A study by researchers from the Universities of Seville (U.S.) and Pablo de Olavide (UPO) conclude that the moderate consumption of red wine may strengthen the body’s own antioxidant defenses. The work aimed to see the influence of intake of red wine on endogenous antioxidant enzymes.
The research was based on eight volunteers between 23 and 37, who consumed 300 milliliters of red wine at dinner over a week. This practice was carried out with a special diet low in other food sources of antioxidant compounds, with the intention that they did not invalidate the results.
A blood sample was taken from each participant before the intake, on the second and seventh days. These were compared with control samples from another week in which the participants followed the same diet low in antioxidant compounds but not wine intake.
The study looks at ‘viable’ human doses and showed a “significant increase” in plasma antioxidant capacity. The researchers also found a “significant change” of endogenous antioxidant compounds, but an increase in the activity of certain antioxidant enzymes (catalase, superoxide dismutase, glutathione peroxidase and glutathione reductase). As for the gene expression of these enzymes, the comparison between the different weeks study found an increase on the seventh day of the week intervention of the enzyme superoxide dismutase, while catalase remained unaffected.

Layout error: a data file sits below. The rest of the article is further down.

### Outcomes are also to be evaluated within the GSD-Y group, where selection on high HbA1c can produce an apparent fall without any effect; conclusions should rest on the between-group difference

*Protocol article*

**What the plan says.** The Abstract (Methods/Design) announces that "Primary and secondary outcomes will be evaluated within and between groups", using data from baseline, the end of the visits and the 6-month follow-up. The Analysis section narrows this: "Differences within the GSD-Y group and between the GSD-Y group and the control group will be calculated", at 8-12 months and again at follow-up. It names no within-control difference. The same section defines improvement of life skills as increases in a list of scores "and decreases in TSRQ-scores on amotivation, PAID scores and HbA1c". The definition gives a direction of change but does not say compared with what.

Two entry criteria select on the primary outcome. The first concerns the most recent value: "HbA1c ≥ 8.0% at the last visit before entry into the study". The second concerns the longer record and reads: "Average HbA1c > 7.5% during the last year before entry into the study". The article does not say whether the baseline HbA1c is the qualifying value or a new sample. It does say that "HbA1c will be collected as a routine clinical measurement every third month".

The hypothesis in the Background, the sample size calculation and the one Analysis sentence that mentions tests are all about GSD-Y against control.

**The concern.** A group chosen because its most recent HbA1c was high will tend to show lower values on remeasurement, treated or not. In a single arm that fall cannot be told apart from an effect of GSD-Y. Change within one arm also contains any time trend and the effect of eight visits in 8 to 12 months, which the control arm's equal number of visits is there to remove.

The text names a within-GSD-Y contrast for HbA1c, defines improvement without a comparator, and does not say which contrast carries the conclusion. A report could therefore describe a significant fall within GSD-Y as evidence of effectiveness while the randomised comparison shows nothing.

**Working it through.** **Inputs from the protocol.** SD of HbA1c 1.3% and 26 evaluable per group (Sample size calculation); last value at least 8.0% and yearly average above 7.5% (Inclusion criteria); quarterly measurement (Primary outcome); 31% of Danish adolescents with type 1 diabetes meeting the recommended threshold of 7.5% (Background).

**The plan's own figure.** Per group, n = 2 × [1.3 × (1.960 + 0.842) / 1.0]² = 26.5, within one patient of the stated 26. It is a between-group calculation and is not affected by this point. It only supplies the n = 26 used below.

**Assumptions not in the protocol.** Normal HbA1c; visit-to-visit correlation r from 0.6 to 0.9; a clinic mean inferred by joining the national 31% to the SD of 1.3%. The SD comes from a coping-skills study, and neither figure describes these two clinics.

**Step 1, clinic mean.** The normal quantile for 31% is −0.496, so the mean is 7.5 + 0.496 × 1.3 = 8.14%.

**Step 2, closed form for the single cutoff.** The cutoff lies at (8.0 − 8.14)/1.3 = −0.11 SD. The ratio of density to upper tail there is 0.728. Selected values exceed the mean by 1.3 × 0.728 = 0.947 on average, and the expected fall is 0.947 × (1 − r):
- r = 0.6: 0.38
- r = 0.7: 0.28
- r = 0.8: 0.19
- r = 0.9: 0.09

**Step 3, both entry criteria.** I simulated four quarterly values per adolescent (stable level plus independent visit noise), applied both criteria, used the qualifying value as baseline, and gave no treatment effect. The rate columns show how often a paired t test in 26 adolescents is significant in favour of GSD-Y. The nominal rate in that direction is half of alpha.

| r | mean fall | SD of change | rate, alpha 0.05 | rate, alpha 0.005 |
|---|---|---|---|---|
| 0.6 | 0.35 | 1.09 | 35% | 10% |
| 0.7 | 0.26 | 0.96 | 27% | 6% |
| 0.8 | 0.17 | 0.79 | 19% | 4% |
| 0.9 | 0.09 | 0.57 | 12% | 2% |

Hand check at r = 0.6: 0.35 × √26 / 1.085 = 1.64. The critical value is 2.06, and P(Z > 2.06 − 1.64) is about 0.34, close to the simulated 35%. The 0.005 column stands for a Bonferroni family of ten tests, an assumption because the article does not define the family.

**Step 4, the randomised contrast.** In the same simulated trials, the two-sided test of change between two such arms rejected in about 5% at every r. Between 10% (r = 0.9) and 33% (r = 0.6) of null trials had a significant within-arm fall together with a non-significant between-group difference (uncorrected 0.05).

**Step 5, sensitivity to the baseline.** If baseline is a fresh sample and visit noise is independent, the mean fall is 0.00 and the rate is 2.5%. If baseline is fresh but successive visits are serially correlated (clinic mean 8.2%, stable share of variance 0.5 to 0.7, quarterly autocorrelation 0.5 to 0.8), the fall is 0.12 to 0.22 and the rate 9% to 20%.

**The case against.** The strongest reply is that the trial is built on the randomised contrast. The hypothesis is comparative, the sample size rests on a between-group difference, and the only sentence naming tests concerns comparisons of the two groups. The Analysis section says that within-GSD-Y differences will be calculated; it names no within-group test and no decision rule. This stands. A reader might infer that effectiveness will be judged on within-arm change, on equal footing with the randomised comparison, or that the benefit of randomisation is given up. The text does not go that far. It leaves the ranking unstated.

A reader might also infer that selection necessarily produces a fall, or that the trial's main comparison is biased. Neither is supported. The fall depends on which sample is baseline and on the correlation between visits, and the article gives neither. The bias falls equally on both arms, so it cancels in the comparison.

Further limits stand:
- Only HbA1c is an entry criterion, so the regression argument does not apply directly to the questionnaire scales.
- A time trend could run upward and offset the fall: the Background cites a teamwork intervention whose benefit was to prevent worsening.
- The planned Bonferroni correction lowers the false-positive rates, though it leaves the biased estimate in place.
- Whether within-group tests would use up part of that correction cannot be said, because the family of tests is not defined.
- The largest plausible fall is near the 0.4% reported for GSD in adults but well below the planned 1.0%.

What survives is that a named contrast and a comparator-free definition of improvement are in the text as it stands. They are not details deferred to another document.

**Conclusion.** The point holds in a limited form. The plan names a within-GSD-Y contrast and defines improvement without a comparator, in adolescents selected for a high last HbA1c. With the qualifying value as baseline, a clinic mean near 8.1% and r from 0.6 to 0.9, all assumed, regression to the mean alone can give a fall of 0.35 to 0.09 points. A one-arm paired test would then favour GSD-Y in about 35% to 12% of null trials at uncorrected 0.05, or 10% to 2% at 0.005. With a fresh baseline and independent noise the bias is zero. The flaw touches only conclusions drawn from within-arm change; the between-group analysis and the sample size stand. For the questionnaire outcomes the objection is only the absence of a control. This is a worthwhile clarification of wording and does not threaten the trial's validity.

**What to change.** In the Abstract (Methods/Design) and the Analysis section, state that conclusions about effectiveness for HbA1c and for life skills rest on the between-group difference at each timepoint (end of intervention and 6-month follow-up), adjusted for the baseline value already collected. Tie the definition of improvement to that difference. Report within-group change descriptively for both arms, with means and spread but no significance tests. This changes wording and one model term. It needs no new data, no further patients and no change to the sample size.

The catalase in the week control, increased gene expression, which can be interpreted as an effort by the agency for attempting to counteract the increased production of free radicals in a week that are not taking antioxidants, according to the researchers. Given these data, scientists involved in the study concluded that both enzymes were regulated differently, although further studies are needed to reinforce this idea.
Source: Journal of Agricultural and Food Chemistry. Soledad Fernandez, Genevieve Berná, Eduardo Otaolaurruchi, J. Agric. Food Chem., 2009, 57 (15), pp 65786583